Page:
Car thefts are on the rise in Dallas – Axios
Thefts of some Kia and Hyundai models are rising nationwide, and alleged design flaws are being blamed for the spike.
Driving the news: The issue has spurred class-action lawsuits in several states, including Texas and Illinois.
The intrigue: It can take under a minute to steal the cars, and a TikTok trend, #KiaBoyz, appears to be fueling the thefts.
- Owners have had to get old-fashioned steering wheel locks if they want to keep their vehicles safe.
How it works: Thieves bust a window and remove part of the steering column’s cover, exposing the ignition. They break the ignition cylinder off and start the vehicle with a flathead screwdriver or USB plug-in, Axios’ Annalise Frank reports.
- The method works on 2011-2021 Kias and 2016-2021 Hyundais that use a steel key to start. The thieves are targeting cars that lack engine immobilizers, which don’t allow the car to start without the correct smart key present, per the automakers.
- Damage can run from $2,000 to $3,000, and getting the car back may take a while, because some parts are on backorder due to increased demand.
By the numbers: Dallas police have counted over 9,000 car thefts this year, roughly 1,300 more than for the same period last year, though they haven’t broken down how many of those thefts were Kias or Hyundais.
- Over 4,800 thefts of car parts have also been reported in Dallas this year, roughly 1,000 more than for the same period last year.
What they’re doing: A Kia spokesperson told CNBC last week that the automaker has given law enforcement officials in “affected areas” free wheel lock devices and that newer models come with an immobilizer that should make them more difficult to steal.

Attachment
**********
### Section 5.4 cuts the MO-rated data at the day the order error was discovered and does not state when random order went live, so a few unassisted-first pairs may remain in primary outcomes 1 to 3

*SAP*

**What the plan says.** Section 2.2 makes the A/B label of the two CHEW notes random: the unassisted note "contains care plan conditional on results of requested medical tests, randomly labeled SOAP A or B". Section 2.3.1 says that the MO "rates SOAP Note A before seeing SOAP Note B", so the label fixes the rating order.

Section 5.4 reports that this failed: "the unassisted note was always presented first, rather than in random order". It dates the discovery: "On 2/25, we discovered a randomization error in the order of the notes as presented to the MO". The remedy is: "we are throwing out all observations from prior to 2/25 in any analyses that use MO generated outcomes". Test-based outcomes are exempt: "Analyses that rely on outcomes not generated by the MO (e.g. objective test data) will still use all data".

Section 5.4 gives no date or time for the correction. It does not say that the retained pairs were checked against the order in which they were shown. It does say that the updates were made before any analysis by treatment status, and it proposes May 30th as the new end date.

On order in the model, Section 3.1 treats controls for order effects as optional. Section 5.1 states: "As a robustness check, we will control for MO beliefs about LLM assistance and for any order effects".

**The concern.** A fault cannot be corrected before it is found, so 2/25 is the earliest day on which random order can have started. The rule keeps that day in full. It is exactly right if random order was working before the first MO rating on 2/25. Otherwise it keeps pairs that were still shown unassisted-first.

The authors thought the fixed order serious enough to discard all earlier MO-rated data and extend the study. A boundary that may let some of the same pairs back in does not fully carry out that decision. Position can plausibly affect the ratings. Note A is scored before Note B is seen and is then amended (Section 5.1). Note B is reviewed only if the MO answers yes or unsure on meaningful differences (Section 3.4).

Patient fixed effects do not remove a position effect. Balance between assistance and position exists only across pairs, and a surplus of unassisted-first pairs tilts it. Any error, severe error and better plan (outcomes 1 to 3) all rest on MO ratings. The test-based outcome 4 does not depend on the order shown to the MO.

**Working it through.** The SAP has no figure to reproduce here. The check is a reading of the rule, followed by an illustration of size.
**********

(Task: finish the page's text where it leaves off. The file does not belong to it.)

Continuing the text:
- Hyundai has said it’s creating a security kit that will be available starting next month, but owners will have to pay for it.
Meanwhile: Catalytic converter thefts are also rising because of the value of the metals in them, NBC5 reports.
- More than 2,000 catalytic converter thefts have been reported this year, 400 more than for the same period last year, Dallas police tell Axios.
- Carrollton police seized hundreds of stolen catalytic converters from storage units last month.
- Ford F-Series pickups from 1985-2021, Honda Accords from 1989-2020, Honda CR-Vs from 1997-2020 and Toyota Priuses from 2001-2021 are most likely to have their catalytic converter stolen, per Forbes.
Be smart: If your car is at risk, check with your insurance company to see if it covers catalytic converter theft, because it could cost up to $2,500 to replace. .
- Carrollton police also suggest parking in a secure garage and, when that isn’t feasible, to rely on lighting, alarms or catalytic converter cages to slow thieves down or deter them outright.